God Heaven Hell Devil Life after death
Hypnotism Yes 68 44 21 22 42
No 75 55 17 16 29
Black magic Yes 68 48 32 38 48
No 72 50 16 16 33
Horoscopes Yes 79 60 25 25 47
No 68 46 16 17 30
Thought transference Yes 75 53 25 25 45
No 70 47 13 13 25
Ghosts Yes 79 55 34 39 56
No 71 49 15 15 30
UFOs Yes 72 54 28 27 43
No 73 51 17 18 35
Faith healing Yes 79 58 25 26 47
No 65 45 15 14 25
Being able to forecast Yes 73 53 23 23 43
No 73 50 15 16 28
Lucky charms Yes 83 64 24 28 44
No 68 47 18 17 33
Exchanging messages Yes 82 63 38 42 66
No 71 49 17 17 31
Reincarnation Yes 92 79 37 34 67
  No 64 39 13 15 23

Source: Author’s analysis of Gallup opinion poll, May 1975.

 

A belief typology

Given Tables 4-5 presented the finely-grained detail of how paranormal beliefs are associated with religious beliefs and vice versa, it is helpful to try and distil the essence of this messy and complex association between different types of belief. As a final step in profiling the nature of belief in the British population in mid-1970s, belief indices for religious and paranormal beliefs were computed (based on all of the different beliefs utilised above), in order to arrive at an overall typology of belief. This was undertaken based on the procedures and category labels set out in Rice (2003: 103-104).[ii] Producing two separate belief indices and then looking at the association between them produces a four-fold typology of belief (‘sceptics’; ‘classic paranormal believers’; ‘traditional religious believers’; ‘full believers’), and allows us, in broad terms, to see the proportions contained within each belief type. The results of this analysis are shown in Table 6 (for all individuals) and in Tables 7-8 (respectively, for women and men).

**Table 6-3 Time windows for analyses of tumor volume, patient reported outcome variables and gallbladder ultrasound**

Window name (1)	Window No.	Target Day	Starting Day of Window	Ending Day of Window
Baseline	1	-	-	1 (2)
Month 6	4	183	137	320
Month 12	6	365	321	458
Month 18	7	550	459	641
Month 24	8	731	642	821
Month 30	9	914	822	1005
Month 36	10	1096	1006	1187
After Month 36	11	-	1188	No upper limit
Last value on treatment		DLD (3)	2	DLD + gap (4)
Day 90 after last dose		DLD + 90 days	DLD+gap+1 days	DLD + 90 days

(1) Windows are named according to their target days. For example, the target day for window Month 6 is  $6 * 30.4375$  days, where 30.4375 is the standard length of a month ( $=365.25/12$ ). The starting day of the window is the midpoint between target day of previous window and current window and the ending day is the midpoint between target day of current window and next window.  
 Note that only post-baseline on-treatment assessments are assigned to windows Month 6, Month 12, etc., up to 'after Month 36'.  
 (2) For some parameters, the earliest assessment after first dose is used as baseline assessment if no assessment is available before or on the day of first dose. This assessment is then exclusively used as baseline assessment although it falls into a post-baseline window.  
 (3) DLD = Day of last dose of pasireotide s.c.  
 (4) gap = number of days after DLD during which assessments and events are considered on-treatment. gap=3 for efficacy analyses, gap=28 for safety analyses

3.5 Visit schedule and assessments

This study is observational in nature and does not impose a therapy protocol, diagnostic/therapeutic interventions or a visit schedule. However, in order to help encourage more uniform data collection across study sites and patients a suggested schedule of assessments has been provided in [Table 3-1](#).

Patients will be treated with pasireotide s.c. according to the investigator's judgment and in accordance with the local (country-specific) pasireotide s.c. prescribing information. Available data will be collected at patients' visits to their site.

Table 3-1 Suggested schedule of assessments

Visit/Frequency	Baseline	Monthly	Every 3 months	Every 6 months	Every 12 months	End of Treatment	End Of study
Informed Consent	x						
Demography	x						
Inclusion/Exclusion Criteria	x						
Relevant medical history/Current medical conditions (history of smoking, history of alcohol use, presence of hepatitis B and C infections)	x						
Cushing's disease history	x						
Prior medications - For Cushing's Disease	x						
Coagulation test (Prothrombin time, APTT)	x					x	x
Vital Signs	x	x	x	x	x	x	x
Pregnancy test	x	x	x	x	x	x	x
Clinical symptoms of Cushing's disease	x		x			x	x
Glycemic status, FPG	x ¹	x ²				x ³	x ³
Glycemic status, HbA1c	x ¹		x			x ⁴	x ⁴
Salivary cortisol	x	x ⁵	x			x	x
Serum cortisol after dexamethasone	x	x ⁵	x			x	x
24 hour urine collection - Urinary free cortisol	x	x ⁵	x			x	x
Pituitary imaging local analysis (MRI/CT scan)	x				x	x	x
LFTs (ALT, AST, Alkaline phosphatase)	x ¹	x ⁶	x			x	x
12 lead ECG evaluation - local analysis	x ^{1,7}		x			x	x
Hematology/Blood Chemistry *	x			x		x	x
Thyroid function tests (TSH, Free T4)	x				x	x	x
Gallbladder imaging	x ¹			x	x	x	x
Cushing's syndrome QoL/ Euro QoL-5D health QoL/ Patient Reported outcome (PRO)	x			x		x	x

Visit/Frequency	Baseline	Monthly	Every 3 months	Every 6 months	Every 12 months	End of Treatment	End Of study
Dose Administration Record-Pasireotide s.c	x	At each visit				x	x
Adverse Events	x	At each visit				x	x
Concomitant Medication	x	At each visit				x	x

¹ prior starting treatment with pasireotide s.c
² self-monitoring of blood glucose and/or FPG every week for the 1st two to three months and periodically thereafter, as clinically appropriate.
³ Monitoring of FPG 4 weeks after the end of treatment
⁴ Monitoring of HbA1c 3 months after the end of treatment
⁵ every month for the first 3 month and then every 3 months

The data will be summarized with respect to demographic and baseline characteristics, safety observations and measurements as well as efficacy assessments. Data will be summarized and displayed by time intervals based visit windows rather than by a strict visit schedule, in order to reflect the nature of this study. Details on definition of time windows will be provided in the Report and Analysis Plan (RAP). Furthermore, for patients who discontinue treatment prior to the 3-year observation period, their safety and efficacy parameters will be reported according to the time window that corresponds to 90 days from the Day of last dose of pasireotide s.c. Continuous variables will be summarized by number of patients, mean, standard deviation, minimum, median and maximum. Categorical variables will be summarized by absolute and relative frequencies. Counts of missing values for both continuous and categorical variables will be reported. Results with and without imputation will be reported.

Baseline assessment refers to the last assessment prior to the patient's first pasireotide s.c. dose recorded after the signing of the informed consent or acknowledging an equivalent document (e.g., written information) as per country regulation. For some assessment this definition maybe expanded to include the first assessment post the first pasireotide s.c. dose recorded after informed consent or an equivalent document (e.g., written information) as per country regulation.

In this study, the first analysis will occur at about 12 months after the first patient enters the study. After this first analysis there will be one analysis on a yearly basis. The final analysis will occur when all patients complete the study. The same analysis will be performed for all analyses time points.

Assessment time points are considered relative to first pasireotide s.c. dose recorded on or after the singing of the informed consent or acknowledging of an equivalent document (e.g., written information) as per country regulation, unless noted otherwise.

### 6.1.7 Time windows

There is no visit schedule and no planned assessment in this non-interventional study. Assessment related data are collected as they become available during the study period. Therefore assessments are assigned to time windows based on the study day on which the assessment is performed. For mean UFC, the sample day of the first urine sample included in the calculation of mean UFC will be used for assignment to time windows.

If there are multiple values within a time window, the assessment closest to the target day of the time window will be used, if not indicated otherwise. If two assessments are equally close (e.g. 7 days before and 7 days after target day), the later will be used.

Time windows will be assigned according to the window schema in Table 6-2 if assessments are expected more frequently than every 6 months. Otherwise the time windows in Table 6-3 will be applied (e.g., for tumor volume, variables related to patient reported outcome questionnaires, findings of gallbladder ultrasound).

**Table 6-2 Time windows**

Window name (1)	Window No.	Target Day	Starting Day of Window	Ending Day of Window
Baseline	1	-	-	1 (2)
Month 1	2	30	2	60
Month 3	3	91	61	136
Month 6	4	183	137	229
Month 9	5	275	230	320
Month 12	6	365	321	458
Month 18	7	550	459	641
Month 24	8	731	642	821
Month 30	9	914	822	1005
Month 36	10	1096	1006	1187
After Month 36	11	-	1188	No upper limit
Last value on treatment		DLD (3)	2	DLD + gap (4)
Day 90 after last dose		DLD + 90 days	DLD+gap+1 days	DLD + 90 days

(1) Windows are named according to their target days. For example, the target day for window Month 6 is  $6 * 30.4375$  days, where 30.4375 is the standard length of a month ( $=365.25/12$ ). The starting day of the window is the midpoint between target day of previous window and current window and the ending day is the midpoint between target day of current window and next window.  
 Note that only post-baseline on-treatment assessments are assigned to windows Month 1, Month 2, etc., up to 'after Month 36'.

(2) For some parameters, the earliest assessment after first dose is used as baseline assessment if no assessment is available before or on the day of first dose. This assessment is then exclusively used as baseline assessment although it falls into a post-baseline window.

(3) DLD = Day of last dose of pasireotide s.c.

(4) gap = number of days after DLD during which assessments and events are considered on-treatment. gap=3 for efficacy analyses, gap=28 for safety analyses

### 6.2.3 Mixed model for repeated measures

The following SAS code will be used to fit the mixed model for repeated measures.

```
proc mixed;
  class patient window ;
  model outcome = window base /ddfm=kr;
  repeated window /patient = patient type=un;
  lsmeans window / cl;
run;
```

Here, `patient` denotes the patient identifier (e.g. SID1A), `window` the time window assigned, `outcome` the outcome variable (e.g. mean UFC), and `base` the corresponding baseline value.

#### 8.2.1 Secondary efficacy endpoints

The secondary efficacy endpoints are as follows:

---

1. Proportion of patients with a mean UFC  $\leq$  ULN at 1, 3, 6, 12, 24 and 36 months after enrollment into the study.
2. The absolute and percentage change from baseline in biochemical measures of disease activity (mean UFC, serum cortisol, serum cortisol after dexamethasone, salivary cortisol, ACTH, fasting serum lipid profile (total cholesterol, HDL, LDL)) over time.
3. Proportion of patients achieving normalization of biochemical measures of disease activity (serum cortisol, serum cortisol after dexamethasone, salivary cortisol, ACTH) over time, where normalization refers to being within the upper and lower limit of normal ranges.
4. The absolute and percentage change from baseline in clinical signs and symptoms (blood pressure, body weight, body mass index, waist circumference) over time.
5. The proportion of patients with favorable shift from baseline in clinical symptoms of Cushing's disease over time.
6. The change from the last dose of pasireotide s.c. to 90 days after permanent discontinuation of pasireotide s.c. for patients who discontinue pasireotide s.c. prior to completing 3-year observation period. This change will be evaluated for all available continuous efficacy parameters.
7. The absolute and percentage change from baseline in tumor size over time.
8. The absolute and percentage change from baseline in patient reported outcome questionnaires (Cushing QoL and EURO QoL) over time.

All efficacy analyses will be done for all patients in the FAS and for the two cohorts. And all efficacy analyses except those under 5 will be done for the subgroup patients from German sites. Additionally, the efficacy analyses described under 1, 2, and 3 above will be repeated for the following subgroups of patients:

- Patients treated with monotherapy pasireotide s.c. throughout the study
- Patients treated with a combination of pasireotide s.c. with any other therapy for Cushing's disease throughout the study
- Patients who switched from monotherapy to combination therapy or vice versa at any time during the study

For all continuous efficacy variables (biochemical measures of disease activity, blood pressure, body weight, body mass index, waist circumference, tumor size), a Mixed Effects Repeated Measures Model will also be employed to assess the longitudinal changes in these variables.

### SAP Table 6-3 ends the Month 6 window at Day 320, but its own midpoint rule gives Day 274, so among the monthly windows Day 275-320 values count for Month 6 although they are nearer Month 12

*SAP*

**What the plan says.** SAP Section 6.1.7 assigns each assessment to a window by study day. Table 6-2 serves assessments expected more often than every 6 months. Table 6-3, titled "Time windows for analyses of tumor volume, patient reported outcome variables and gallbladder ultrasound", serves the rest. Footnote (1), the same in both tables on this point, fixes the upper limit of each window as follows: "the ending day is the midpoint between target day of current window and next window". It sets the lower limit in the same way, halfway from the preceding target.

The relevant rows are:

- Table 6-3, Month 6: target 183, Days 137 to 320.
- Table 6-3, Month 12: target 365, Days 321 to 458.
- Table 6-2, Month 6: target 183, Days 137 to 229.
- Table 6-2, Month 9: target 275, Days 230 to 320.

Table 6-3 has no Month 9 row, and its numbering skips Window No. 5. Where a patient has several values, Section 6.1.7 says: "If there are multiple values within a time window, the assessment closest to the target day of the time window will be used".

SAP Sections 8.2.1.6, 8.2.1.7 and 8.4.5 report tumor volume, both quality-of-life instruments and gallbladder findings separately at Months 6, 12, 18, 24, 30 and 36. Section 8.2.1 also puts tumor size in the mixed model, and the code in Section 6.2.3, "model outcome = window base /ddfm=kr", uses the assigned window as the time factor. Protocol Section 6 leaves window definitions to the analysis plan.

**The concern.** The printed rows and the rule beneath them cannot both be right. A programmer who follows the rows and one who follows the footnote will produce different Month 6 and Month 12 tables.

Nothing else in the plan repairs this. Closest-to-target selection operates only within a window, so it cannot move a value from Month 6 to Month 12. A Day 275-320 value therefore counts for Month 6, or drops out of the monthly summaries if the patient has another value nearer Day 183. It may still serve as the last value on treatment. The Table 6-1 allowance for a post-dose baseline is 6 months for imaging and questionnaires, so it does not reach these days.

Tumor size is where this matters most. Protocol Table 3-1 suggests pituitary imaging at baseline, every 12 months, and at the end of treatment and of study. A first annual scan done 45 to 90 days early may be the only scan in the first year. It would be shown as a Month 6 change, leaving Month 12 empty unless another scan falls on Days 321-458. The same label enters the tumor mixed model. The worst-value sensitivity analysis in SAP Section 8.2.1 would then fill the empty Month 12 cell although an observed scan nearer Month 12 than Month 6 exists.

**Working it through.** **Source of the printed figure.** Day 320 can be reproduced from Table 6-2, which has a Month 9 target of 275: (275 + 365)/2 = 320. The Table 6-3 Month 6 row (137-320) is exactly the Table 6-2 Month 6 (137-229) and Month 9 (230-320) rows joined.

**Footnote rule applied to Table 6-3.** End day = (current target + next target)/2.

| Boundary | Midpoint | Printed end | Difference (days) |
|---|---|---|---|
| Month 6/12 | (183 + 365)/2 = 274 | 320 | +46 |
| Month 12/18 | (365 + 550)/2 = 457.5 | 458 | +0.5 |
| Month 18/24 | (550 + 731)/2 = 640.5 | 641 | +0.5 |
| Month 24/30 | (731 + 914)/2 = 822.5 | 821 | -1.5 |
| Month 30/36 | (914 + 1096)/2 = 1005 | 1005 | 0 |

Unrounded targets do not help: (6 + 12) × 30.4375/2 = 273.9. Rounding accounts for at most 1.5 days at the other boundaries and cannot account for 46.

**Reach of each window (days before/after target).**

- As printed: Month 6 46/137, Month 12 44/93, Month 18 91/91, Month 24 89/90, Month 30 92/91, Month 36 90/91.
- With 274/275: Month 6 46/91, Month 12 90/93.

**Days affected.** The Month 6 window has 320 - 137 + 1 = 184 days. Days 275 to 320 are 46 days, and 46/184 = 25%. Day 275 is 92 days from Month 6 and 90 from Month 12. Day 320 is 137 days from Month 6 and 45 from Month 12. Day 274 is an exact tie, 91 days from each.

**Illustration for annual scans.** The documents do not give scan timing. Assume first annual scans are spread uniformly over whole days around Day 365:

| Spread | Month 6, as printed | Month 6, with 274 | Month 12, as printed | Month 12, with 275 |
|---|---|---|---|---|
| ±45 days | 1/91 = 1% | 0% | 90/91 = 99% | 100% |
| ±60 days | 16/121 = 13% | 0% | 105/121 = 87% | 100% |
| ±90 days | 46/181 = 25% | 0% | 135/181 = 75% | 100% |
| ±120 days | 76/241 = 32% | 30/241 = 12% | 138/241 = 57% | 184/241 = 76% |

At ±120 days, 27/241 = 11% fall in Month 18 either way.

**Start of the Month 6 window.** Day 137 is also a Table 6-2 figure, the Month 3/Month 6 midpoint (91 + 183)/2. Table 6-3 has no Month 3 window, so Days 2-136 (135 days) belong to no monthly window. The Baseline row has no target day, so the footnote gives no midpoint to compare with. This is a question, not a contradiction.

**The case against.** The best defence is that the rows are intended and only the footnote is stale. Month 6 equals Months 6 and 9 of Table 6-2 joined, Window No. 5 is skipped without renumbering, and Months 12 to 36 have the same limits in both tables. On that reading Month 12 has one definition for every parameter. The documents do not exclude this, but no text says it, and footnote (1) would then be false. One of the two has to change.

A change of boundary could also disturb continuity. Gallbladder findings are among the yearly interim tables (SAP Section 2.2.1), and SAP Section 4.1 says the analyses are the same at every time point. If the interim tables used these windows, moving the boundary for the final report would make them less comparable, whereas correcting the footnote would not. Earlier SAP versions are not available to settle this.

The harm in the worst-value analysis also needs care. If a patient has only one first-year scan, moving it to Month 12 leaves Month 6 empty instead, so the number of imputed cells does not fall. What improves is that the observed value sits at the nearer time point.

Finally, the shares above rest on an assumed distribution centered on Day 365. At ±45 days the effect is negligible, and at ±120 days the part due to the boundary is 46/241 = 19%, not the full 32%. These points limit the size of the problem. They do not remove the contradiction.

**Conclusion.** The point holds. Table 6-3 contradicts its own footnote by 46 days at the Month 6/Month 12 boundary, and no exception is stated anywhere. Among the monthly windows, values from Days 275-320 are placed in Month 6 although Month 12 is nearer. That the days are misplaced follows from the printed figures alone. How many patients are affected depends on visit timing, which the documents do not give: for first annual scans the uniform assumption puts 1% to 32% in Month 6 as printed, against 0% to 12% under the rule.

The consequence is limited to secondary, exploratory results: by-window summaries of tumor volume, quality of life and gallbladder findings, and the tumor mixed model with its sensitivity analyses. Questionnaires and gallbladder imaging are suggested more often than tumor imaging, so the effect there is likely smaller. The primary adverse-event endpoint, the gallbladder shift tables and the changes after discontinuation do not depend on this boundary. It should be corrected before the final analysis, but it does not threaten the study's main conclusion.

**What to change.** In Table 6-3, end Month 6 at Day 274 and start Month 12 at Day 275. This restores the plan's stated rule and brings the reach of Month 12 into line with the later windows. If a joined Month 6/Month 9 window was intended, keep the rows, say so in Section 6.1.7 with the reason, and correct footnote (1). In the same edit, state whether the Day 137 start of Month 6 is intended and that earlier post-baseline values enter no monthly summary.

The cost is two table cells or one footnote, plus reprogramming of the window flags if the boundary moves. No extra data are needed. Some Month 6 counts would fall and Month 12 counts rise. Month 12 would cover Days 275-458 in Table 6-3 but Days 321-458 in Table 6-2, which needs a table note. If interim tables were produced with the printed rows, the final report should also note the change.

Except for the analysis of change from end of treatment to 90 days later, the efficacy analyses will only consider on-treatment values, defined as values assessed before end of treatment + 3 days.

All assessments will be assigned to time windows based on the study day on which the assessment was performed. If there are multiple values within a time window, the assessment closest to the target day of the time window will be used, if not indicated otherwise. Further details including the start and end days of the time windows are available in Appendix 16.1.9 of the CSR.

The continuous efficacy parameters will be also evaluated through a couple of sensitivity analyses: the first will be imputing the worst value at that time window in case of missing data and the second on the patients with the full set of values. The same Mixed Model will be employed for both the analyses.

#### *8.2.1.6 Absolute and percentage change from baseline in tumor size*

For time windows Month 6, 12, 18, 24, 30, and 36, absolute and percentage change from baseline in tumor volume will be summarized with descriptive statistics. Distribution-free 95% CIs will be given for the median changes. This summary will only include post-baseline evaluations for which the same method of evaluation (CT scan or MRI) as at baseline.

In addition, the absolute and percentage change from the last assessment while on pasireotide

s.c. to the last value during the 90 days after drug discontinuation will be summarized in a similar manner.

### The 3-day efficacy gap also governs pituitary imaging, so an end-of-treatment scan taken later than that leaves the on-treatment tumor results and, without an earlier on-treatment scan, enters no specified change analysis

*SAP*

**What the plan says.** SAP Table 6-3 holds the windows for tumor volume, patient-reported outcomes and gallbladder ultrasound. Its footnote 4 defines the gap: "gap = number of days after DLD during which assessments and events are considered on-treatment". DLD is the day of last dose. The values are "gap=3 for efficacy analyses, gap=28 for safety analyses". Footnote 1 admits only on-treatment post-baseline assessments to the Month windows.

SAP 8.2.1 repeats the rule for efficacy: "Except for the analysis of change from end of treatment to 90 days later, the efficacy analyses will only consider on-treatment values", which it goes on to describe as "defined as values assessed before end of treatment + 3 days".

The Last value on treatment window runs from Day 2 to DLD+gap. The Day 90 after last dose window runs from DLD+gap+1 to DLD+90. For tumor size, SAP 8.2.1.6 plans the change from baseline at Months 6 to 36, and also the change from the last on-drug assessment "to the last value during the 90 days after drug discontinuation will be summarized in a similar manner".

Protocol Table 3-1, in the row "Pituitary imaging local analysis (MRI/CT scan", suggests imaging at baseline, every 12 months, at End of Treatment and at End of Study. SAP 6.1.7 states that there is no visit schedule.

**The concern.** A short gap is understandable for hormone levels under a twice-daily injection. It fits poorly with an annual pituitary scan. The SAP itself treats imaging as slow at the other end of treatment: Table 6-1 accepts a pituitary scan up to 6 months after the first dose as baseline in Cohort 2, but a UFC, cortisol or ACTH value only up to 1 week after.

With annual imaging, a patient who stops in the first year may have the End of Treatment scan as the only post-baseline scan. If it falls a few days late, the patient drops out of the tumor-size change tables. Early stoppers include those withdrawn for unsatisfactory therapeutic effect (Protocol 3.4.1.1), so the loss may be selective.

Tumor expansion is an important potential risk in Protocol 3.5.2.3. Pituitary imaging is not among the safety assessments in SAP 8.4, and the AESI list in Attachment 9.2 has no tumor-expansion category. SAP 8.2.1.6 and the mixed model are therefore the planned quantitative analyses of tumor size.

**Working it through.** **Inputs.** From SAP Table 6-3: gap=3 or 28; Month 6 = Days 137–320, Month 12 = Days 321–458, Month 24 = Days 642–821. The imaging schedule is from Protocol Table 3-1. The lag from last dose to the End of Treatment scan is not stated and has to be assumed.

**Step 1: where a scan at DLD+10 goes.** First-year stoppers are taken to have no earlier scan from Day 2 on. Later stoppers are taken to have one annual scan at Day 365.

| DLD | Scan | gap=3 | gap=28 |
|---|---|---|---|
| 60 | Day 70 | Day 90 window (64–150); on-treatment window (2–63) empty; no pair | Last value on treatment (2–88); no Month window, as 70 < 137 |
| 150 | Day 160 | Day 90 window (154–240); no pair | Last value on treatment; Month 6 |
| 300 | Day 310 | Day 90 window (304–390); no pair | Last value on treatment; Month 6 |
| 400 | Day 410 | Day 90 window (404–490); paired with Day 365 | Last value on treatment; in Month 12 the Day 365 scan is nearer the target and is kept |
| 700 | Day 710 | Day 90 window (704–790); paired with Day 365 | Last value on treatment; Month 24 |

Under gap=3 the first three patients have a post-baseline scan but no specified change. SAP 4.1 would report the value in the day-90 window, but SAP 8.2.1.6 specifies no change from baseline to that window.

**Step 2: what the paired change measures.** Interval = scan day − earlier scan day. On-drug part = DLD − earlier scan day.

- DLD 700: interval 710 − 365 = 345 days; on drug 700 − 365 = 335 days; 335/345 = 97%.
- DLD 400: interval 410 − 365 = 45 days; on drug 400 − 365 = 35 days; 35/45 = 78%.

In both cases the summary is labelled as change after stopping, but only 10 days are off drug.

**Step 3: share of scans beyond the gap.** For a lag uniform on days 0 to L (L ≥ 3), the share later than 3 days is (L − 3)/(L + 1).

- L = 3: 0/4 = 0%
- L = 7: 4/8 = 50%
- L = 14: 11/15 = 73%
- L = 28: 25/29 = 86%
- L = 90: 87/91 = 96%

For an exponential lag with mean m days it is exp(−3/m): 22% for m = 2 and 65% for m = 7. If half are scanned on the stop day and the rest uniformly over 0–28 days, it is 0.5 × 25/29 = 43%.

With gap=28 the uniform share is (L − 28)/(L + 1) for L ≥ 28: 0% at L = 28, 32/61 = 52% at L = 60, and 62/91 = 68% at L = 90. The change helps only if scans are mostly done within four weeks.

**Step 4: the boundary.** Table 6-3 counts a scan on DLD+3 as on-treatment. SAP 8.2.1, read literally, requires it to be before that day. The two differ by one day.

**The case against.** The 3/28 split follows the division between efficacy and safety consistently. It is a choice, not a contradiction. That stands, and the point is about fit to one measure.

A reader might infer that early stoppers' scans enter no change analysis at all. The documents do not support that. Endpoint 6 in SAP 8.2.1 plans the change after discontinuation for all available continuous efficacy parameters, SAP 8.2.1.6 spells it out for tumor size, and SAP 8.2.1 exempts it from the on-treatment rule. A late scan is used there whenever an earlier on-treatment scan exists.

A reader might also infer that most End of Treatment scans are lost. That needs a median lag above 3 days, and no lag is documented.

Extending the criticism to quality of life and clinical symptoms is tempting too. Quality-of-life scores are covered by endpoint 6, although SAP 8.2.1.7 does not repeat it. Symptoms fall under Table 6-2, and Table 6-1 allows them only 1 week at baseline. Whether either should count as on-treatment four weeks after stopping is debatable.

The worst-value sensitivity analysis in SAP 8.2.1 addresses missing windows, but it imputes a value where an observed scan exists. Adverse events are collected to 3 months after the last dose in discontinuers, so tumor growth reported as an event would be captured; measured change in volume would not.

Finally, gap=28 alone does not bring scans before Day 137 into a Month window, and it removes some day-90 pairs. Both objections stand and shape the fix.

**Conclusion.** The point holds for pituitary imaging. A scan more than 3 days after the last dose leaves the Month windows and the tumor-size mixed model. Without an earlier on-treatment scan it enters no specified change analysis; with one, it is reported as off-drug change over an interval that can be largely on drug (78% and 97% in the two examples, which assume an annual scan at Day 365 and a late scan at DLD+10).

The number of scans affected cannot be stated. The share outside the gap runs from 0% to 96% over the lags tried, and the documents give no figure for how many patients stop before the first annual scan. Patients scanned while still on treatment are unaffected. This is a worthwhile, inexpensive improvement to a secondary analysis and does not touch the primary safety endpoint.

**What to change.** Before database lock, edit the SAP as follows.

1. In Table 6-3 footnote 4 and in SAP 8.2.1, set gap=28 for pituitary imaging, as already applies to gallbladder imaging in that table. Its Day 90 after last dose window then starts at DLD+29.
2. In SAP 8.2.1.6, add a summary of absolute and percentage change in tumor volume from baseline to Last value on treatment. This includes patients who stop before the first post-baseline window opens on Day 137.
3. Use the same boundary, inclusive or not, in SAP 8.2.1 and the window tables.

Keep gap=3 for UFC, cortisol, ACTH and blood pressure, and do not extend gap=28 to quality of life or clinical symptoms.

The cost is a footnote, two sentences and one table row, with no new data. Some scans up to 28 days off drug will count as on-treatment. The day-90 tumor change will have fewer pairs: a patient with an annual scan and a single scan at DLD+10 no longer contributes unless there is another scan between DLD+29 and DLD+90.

Table 6: Belief typology (ALL)

Tend not to believe in traditional religious phenomena Tend to believe in traditional religious phenomena

 

Tend not to believe in classic paranormal Sceptics: 52% Traditional religious believers: 24%